This week, I invited CV’s K-12 Supervisor of Communications and ESL, Michelle Trasborg, to use this space to talk a little bit about the National Day on Writing. Every year on Oct. 20, the National Council of Teachers of English join with schools, families and the greater community to focus on the importance of writing.

When people think about reading and writing, separate feelings often come to mind. With reading, we may recall childhood memories of snuggling under the covers, listening to stories with a caring adult, or sitting in a comfy classroom chair during free reading time with a favorite Magic Treehouse or Nate the Great book. These feelings are often positive and may even evoke a sense of togetherness and warmth.

Memories of writing are often different. It can be an isolating and frustrating experience. We often think of writers alone and secluded, with piles of crumpled papers overflowing a trash can. Others may remember writer’s block and dreaded red pen correction marks on a first draft. Writing can bring on anxiety, stress, and confusion as people are asked to create original and thought-provoking work.  Let’s be honest—it’s hard.  We may forget the reward and satisfaction that can come from creating and sharing ideas.  It’s no surprise that writing gets a bit of a bad rap compared to its warm and cuddly reading counterpart.

Times, however, are changing. The 21st Century is an exciting time for writing. No longer is writing a primarily isolating experience. As a matter of fact, thanks to emerging technologies, writing is more collaborative and collegial than ever before. Online tools provide opportunities for people to brainstorm, write, edit, and publish together. Today, people write constantly using social media, email, reporting tools, and Google Apps. Millions of pieces of written information flow between us every day.  Being able to express ideas in written form has become a critical part of our world.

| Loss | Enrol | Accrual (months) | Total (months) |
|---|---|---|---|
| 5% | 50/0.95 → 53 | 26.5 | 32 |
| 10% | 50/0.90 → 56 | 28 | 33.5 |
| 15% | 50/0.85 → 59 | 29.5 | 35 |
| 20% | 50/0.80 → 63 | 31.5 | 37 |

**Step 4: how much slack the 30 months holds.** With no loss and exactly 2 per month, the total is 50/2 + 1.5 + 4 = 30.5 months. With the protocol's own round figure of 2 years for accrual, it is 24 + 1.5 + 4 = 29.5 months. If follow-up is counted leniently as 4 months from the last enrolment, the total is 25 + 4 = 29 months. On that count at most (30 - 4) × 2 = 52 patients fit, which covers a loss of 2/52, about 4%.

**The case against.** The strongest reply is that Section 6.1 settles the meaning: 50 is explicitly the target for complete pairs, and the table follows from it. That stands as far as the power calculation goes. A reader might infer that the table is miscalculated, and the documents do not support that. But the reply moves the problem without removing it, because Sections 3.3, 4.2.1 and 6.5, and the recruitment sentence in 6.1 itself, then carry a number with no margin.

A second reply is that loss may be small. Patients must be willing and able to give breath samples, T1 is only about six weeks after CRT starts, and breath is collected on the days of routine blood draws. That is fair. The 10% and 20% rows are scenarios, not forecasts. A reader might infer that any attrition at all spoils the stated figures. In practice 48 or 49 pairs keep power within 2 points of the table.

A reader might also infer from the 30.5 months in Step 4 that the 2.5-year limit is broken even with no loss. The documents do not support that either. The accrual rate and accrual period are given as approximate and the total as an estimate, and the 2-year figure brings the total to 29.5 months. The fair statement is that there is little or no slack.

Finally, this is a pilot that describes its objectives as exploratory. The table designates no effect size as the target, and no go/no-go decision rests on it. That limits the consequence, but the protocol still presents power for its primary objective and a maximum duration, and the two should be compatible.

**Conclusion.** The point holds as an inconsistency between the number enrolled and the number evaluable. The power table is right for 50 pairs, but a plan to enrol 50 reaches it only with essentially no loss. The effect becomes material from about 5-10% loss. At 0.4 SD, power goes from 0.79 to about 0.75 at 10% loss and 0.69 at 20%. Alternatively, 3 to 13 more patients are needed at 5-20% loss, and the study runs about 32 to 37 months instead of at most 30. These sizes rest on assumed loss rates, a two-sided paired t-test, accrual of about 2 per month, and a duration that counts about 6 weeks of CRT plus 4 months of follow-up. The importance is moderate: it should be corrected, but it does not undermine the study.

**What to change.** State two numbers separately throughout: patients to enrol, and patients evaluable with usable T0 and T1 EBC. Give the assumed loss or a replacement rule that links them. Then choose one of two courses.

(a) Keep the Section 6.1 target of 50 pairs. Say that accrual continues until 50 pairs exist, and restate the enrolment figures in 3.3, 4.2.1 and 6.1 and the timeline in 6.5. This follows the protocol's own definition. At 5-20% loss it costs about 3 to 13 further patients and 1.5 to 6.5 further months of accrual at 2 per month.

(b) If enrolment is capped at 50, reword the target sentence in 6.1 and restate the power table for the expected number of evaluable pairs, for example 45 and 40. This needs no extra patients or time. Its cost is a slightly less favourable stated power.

At CV, we are committed to providing students a rich and engaging writing experience.  On Oct. 20, teachers and students will be celebrating the National Day on Writing in a variety of ways:

  • Brownstown RtII Coordinator Laura Gingrich will be working with student “families” to write stories across grade levels.
  • Jason Zimmerman’s fourth grade students at Fritz will be picking the five words they can’t live without and completing interactive Mad Libs (who doesn’t love some Mad Lib fun?!).
  • Carol Whitaker’s Leola ESL students will be designing and writing embossed thank you cards to a person of their choice.
  • At Smoketown, Gina Georgallis’s students will be designing original graphic organizers to use when creating their stories.
  • At the middle school, Gold Team Math Teacher Jill Stoltzfoos and her students will be answering math discussion reflections in Schoology, choosing from three different writing prompts.
  • At the high school, Dara Slater and her tenth-grade students will be creating a collaborative arts integration project through writing original Readers Theatre scripts – complete with gestures and sound effects – to help build background knowledge before starting Macbeth.

Though these are just a few of the focused lessons happening on Oct. 20, I think it’s important to note that our classrooms focus on the importance of writing EVERY day. I hope that you can join us in celebrating the National Day on Writing. Writing provides us the opportunity to synthesize and create something new. We process and frame information through writing to communicate with others, and it’s been identified as one of the most important skills needed for the workforce.  Let’s celebrate our expression of ideas together and WRITE!

You can contact Michelle Trasborg at




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